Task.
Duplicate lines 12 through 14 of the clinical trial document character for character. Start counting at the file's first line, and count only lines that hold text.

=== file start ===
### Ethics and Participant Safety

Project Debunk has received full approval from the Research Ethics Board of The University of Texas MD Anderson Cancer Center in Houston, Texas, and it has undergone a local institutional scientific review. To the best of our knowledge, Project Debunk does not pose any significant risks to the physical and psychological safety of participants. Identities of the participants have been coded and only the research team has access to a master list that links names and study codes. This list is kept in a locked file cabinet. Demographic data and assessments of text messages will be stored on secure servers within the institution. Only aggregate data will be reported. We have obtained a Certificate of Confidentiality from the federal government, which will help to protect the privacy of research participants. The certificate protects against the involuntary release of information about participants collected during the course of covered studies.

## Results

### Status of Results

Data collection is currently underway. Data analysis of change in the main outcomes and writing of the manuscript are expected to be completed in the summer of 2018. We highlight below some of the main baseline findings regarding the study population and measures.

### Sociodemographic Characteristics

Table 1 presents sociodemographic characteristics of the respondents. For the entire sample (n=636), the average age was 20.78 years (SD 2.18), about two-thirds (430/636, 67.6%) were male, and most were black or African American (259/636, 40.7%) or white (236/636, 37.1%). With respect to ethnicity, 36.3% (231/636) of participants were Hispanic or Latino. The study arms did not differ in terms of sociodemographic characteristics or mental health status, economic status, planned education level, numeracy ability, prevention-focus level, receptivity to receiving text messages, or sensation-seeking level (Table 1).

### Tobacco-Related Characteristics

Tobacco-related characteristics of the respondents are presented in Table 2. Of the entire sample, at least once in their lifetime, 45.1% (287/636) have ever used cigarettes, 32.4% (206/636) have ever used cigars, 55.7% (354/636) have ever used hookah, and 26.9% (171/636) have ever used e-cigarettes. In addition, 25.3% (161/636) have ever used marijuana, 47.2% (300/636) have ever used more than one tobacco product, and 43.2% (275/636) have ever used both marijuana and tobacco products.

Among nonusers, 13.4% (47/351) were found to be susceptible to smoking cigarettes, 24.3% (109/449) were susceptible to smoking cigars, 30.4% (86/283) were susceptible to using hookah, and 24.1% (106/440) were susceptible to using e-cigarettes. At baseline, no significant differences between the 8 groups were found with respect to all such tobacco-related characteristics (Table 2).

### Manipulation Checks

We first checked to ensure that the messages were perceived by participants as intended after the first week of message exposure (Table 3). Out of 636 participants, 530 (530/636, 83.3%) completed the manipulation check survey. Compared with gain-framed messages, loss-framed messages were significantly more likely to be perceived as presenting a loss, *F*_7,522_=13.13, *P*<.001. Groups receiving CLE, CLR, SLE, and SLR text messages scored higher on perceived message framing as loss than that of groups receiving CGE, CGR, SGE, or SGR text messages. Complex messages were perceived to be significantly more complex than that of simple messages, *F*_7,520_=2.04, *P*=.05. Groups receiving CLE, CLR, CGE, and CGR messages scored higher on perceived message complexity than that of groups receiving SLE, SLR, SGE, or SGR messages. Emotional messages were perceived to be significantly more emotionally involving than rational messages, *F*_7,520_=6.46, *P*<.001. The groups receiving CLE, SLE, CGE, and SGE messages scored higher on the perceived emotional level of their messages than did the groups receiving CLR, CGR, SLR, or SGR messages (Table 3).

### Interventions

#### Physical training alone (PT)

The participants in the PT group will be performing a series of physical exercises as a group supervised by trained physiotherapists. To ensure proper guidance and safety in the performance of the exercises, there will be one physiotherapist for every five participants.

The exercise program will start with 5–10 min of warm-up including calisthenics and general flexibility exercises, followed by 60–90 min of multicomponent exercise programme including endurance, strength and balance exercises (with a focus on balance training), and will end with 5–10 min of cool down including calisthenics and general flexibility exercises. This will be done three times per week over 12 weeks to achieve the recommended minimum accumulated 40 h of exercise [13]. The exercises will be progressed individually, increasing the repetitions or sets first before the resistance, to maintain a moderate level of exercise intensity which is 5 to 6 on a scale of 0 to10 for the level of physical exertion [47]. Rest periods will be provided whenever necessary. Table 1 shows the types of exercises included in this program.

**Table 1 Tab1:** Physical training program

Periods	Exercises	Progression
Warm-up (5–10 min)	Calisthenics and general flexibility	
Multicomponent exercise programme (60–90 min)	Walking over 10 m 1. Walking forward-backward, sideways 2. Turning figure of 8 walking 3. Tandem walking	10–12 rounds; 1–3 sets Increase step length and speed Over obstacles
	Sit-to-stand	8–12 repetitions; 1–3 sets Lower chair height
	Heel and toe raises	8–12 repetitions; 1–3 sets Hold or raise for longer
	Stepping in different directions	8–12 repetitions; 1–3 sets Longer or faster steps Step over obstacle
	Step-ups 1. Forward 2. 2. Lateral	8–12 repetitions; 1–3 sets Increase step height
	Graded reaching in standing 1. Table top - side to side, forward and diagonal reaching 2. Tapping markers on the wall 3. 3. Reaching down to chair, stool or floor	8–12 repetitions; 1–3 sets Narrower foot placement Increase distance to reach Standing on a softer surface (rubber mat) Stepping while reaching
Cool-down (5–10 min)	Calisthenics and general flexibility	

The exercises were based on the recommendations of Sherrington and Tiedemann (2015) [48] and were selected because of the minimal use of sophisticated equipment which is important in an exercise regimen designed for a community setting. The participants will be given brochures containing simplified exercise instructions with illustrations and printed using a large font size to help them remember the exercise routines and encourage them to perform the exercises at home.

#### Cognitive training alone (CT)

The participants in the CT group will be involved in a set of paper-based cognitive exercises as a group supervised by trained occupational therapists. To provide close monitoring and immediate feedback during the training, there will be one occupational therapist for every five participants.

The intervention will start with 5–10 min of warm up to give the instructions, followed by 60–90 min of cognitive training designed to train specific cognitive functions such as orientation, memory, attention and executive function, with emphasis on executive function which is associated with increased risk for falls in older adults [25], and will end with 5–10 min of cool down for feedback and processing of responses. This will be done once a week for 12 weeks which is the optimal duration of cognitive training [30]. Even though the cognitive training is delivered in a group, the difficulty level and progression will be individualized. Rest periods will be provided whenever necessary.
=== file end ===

We first checked to ensure that the messages were perceived by participants as intended after the first week of message exposure (Table 3). Out of 636 participants, 530 (530/636, 83.3%) completed the manipulation check survey. Compared with gain-framed messages, loss-framed messages were significantly more likely to be perceived as presenting a loss, *F*_7,522_=13.13, *P*<.001. Groups receiving CLE, CLR, SLE, and SLR text messages scored higher on perceived message framing as loss than that of groups receiving CGE, CGR, SGE, or SGR text messages. Complex messages were perceived to be significantly more complex than that of simple messages, *F*_7,520_=2.04, *P*=.05. Groups receiving CLE, CLR, CGE, and CGR messages scored higher on perceived message complexity than that of groups receiving SLE, SLR, SGE, or SGR messages. Emotional messages were perceived to be significantly more emotionally involving than rational messages, *F*_7,520_=6.46, *P*<.001. The groups receiving CLE, SLE, CGE, and SGE messages scored higher on the perceived emotional level of their messages than did the groups receiving CLR, CGR, SLR, or SGR messages (Table 3).

### Interventions

#### Physical training alone (PT)